The question of whether nursing is an art, a science, or both is not easy to answer. In this work, I have examined each of these versions to find what arguments can be found to support them. I have identified factors that evidence that nursing is a science, as well as have found arguments that support the notion that nursing is an art. Then, I have analyzed the reasons for which nursing should be considered the union of art and a science and concluded that the combination of both defines nursing fully and accurately.
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Nursing as a Science
Suppose that nursing is considered a science. If this statement is true, then substantial evidence can be drawn to support it. The following facts point that nursing is considered a science.
First, being a nurse requires special education. Not only do nurses receive standard education at an institution, but they also are lifelong learners, learning from evidence, clinical practice, and each other. Surely, studying the experience of others and receiving a formal education is normal for artists. However, one can be an artist without any education, but one would not be allowed to become a nurse with no diploma, similar to the situation with the professionals in other sciences (Daly, Speedy, & Jackson, 2014, p. 47).
From here arises the second reason, for which nursing is a science: authority. In nursing, educational institutions, and organizations such as the American Nurses Association possess universally acknowledged authority. They can make recommendations and develop guidelines for nurses. In a broader sense, authority in nursing is the scientific authority. An artist does not have to explain why they select a particular color for a painting, but a nurse has to support the choice of a care practice with evidence to gain authority.
Third, nursing has such features of science as the use of observation for learning, collecting knowledge, and using experimental results for fulfilling its purposes (Norman & Ryrie, 2013, p. xviii). Observation is a significant concept for science. Learning from observation and performing experiments to test hypotheses and answer questions are key scientific methods. Producing knowledge, collecting and evaluating it, and performing a periodic reassessment of the gathered knowledge are the main characteristics of true science.
Fourth, in addition to being interested in a particular individual result, nursing is focused on making predictions and generalizations (Smith, Turkel, & Wolf, 2012, p. 252). Having collected knowledge and evidence from a variety of individual cases, nursing works out specific solutions and makes predictions on what may happen in the next particular case. Nursing uses the pool of knowledge to make general conclusions, such as “culturally competent care is beneficial for nursing outcomes,” which is exactly what science does.
Fifth, rather than existing for pleasure, expressing ideas, and drawing attention to some issues, which is typical for art, nursing is aimed at solving precise problems. The reason, for which nursing exists, is that people need professional care to recover from diseases. Unlike an artist, a nurse cannot define what nursing is for. While different artists can choose different purposes of their art, different nurses cannot do so: the only purpose of their work is to help a patient recover. Therefore, nursing is considered a science.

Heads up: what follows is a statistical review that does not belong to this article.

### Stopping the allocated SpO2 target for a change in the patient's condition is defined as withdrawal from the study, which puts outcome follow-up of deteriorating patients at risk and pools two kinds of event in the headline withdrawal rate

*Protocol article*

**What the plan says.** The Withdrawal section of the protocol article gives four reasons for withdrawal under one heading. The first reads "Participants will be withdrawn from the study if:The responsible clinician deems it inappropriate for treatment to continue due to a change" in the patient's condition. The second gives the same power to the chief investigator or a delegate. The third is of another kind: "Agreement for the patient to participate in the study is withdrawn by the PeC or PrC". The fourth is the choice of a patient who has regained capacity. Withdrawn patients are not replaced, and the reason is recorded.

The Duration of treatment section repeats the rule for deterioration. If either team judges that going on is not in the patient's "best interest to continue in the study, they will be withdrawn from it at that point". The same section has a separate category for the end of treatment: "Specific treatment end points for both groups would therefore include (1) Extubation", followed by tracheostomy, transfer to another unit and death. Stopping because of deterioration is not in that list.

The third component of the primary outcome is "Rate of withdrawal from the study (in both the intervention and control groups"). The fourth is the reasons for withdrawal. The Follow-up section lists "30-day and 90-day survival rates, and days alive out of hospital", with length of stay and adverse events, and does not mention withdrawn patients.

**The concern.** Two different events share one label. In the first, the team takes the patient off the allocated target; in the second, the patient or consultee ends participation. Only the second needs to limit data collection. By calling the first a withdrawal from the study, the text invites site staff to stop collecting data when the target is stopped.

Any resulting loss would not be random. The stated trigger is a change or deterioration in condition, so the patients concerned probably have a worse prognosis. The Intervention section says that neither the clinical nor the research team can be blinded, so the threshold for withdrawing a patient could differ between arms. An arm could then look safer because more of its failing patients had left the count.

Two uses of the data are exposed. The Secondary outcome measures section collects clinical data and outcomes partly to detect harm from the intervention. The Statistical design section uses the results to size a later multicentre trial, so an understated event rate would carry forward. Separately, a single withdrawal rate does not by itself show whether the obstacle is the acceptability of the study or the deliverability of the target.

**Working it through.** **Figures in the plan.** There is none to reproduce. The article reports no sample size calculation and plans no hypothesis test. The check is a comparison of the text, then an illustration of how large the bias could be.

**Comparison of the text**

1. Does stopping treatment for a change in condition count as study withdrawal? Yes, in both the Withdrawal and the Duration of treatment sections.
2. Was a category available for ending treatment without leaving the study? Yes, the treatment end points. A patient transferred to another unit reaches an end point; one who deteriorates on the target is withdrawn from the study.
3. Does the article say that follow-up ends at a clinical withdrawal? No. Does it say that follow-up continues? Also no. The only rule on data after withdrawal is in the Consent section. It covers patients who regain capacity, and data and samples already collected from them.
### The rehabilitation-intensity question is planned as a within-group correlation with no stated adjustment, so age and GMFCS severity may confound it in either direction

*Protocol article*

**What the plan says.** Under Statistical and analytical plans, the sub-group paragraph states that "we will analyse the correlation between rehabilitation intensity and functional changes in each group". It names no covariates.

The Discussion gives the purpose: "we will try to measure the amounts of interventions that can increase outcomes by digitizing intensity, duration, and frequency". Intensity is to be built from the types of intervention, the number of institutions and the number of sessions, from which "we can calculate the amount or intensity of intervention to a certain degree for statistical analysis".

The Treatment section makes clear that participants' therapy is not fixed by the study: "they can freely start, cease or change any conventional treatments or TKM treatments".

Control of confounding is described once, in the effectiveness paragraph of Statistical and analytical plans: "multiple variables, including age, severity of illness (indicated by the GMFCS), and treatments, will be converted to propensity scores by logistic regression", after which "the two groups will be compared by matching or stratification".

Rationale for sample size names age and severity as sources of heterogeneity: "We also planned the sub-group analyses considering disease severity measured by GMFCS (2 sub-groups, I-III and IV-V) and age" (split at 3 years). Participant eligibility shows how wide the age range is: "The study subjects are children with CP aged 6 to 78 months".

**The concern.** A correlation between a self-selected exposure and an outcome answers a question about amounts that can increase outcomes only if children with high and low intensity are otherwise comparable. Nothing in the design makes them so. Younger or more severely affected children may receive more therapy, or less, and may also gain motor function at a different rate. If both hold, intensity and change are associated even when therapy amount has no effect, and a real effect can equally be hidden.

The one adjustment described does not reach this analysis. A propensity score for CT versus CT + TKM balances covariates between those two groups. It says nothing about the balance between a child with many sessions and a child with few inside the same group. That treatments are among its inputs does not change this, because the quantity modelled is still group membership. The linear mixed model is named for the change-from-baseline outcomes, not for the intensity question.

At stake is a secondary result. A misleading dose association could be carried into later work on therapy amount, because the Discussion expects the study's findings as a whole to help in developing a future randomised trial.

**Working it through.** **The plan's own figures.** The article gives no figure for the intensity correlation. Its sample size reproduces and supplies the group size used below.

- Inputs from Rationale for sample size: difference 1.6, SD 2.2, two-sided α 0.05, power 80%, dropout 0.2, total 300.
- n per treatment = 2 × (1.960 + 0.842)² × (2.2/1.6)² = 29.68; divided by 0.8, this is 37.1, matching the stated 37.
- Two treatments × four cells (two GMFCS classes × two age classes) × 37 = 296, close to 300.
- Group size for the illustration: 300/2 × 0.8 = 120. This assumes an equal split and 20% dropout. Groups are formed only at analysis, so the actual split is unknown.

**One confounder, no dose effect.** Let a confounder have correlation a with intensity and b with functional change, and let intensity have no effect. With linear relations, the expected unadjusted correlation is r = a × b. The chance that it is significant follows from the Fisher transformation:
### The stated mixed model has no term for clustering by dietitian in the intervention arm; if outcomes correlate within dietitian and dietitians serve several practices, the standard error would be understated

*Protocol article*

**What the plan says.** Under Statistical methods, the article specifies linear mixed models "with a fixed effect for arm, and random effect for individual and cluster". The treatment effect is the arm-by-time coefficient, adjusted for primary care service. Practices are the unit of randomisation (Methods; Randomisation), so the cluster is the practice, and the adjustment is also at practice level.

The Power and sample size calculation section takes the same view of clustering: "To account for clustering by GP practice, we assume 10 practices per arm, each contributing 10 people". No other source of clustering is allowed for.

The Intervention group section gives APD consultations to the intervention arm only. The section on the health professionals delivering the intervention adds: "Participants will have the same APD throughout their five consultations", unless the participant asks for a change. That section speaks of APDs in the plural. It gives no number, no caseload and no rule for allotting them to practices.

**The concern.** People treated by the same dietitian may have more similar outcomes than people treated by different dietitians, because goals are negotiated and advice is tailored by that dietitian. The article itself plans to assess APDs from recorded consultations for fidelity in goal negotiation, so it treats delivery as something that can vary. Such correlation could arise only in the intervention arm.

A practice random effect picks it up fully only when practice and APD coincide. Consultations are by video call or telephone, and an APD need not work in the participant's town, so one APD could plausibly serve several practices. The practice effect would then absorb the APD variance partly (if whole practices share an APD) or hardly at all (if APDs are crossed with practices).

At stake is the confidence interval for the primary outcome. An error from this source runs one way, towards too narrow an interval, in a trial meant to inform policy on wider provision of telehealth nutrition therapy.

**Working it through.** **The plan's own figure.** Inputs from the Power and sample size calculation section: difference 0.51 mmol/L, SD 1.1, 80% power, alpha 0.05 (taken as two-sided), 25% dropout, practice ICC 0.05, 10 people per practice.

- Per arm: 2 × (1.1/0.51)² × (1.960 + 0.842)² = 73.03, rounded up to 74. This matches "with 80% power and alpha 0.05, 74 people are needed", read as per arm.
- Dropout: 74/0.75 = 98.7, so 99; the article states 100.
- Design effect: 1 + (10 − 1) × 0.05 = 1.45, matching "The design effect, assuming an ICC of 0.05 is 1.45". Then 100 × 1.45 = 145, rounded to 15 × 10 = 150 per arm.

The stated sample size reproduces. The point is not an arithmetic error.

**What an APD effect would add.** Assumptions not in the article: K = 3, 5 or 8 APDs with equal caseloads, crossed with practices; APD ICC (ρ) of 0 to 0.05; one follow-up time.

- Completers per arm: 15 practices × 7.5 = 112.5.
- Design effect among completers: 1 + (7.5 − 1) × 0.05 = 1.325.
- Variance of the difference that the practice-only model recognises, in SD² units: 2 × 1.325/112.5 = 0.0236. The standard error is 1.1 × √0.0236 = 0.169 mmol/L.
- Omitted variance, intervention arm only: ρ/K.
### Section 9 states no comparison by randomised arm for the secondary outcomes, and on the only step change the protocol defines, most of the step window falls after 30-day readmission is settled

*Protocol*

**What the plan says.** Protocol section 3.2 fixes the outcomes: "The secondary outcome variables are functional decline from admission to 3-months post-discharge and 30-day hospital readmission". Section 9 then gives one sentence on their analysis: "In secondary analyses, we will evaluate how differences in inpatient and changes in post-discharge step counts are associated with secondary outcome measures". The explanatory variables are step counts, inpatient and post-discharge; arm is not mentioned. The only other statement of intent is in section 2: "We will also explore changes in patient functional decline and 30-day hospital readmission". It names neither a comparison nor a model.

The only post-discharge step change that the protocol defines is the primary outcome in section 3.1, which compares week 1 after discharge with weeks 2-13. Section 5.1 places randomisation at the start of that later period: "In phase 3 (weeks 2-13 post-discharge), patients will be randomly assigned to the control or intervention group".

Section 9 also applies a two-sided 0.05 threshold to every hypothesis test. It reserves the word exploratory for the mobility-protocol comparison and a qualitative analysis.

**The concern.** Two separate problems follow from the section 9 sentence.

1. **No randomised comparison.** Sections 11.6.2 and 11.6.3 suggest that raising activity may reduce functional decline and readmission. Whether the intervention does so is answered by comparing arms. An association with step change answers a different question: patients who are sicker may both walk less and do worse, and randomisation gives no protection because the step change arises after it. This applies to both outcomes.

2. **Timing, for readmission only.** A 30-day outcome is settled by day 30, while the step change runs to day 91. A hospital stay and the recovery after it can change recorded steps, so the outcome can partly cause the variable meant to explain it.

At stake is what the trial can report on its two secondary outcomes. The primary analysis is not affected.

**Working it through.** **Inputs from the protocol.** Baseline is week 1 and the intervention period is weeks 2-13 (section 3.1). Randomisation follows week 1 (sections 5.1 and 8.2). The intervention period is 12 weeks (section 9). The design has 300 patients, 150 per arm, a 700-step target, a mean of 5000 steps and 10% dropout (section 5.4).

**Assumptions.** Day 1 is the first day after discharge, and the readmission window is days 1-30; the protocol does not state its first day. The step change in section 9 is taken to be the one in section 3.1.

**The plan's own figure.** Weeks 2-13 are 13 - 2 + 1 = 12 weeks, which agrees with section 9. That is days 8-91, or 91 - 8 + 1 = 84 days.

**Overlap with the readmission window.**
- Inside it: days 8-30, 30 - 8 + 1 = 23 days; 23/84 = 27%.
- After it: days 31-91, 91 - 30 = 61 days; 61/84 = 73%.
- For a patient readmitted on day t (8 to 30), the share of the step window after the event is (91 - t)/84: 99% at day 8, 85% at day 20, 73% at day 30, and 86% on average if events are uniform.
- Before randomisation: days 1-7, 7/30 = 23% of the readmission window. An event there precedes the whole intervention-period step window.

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Nursing as an Art
However, some aspects of how nursing is perceived suggest that nursing is considered an art. The following aspects can be mentioned.
First, many thinkers believe that being a nurse requires innate qualities, as does being an artist (Daly et al., 2014, p. 46-47). Such capabilities as the ability to sense a person’s mood, compassion, patience, the talent of finding the right approach to each patient, the ability to convince people to act in a particular way are innate, even though they can be trained and developed. Similarly, the ability to sing or draw can be trained by special education, but one cannot sing if they are not given the innate talent.
Second, it is well-established that nursing has to be culturally sensitive (Foronda, 2008). It is common for nurses to believe that culture has a profound impact on the identity and behavior of patients and that an approach to each patient has to be based on the knowledge of their culture; it is considered significant for the outcome of the treatment. Such a requirement makes nursing more similar to art than to science.
Third, nursing is believed to satisfy not only the physical but also the emotional and spiritual needs of the patients (Van Leeuwen, Tiesinga, Post, & Jochemsen, 2006). In nursing, it is believed that the connection between mind and body is strong enough to make the emotions and spiritual feelings of a patient affect their physical well-being. In mental care, emotions and spirituality are even more important. Emotions and spirituality are usually considered something that is connected with art rather than with science.